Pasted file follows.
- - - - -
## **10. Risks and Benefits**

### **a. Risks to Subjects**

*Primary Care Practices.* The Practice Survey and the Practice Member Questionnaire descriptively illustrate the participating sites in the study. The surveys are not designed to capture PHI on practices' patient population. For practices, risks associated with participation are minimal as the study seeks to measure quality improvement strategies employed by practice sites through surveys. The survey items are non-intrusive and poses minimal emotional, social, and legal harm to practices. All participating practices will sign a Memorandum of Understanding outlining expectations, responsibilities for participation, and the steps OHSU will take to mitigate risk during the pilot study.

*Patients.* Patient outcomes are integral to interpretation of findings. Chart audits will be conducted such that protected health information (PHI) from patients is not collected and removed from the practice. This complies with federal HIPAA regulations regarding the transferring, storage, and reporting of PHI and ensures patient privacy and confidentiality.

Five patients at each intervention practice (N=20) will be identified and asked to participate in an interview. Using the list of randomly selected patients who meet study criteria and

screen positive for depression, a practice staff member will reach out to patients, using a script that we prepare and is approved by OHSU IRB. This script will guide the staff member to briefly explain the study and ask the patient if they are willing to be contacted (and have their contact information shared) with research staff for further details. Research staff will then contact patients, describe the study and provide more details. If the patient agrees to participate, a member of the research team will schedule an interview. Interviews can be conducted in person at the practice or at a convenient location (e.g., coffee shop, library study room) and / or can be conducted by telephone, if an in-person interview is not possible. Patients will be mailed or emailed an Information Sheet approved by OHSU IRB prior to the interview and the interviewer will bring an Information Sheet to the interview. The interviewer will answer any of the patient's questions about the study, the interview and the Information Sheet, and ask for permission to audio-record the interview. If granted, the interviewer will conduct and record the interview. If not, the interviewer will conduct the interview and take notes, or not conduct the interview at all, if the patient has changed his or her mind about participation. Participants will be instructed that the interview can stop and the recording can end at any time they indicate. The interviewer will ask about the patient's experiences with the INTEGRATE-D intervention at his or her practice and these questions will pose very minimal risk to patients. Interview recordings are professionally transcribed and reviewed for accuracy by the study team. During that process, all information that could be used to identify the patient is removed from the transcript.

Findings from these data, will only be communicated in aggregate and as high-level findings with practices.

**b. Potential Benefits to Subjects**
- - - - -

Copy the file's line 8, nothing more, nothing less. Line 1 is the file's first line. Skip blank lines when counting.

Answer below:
**b. Potential Benefits to Subjects**